RMIT students showcase their talents in a global blockchain competition

RMIT students showcase their talents in a global blockchain competition

With social impact front of mind, a strong proposal to support impoverished people translated into a Merit Award for five RMIT University students at a recent international blockchain competition.

The proposal from the first and second-year students used blockchain and an artificial intelligence (AI) application on health microinsurance products to improve healthcare service access for vulnerable people.

“We applied blockchain and smart contract to store and process all essential patient data in order to access traceable customer information, validate hospital medical records, confirm their identity and financial status with other stakeholders through multiple verification platforms, and also automated insurance claims and quotes. These features were designed to help the poor reduce their health care costs through microinsurance technology,” said the team leader and Bachelor of Business (Economics and Finance) student Mai Hoang My Hao. 

“There is only 0.09% of health microinsurance access in Vietnam and below 30% in other countries around the word,” Hao added.

“Therefore, we come up with the HebiLife application which aims at helping the low-income population gain better access to health microinsurance.”

news-1-rmit-students-showcase-their-talents-in-a-global-blockchain-competition With diverse backgrounds from business, technology and IT, the winning RMIT student team included (from left to right) Huynh Minh Tuan, Vo Tran Truong Duy, Mai Hoang My Hao, Bui Duc Huy and Mai Hoang Ngoc Han.

The event organiser and Secretary General of the Hong Kong Blockchain Society Mr Gabriel Chan said the RMIT team presented a strong, socially responsible case.

The co-founder of RMIT FinTech Club and Bachelor of Business (Economics and Finance) student Mai Hoang Ngoc Han recalled the challenging time that the team was working hard to prepare the whitepaper and presentation to the judges who are technology experts.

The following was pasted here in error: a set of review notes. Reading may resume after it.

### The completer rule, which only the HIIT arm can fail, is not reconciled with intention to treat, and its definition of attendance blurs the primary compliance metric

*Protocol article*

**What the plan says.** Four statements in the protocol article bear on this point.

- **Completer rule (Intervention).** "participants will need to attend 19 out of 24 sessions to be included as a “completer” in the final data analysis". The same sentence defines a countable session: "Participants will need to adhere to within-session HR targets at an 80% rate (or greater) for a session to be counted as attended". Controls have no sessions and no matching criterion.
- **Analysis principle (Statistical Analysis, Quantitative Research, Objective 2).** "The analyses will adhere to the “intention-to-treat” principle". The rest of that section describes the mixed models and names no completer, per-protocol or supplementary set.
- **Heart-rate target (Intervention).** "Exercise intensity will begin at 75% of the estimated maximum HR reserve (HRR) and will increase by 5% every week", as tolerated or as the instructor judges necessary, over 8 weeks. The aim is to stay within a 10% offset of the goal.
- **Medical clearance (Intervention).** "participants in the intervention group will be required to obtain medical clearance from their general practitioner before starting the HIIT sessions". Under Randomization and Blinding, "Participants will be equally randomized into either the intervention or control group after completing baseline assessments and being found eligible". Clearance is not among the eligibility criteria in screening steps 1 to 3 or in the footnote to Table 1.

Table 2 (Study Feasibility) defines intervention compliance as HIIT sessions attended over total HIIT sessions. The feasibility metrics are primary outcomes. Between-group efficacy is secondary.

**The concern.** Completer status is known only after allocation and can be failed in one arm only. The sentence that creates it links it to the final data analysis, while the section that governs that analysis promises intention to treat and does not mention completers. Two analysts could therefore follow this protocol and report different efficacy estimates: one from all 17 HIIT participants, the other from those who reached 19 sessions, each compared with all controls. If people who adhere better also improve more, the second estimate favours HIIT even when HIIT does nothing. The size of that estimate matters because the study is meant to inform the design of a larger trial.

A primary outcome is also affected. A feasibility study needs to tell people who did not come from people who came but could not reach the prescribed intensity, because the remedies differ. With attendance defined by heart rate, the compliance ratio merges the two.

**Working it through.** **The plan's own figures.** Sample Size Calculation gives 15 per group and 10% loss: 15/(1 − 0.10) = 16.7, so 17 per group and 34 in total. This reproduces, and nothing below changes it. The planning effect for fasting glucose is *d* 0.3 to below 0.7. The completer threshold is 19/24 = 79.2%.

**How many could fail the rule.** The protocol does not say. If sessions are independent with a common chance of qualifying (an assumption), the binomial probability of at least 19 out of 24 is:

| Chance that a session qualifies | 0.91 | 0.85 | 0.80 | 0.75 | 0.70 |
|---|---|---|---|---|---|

“The most difficult part was that we all had very basic knowledge about blockchain, so it felt really rewarding to be selected in the top three teams in Vietnam.

From there, we competed against 60 teams of not only students, but also experienced business and technology practitioners from over 15 countries from North America, Asia-Pacific, Europe, Middle East and Africa.”

The students described participating in this case competition as a valuable learning and international networking experience because it exposed them to real-life industry situations and further skills development.

“We had a chance to build networks with people from all around the globe who are very talented and running their own blockchain startups,” said Bachelor of Information Technology student Bui Duc Huy. 

“We also built and reinforced our confidence and debating skills to make our projects better and more applicable, and gain both technology and financial knowledge about blockchain.” 

RMIT Acting Senior Program Manager, Finance Dr Nguyen Thanh Binh said gaining international experience is a positive way to foster smart learners in the twenty-first century.  

“At RMIT, we focus on providing educational opportunities to support our students’ work and life making them ready for a future that will be shaped by digital disruptions” said Dr Binh, who mentored the team.

This year was the first time teams from Vietnam participated in the annual International Blockchain Olympiad, which gathered global blockchain and young talents around the world to solve real-world problems.

Story: Thuy Le

  • Blockchain
  • Industry
  • International

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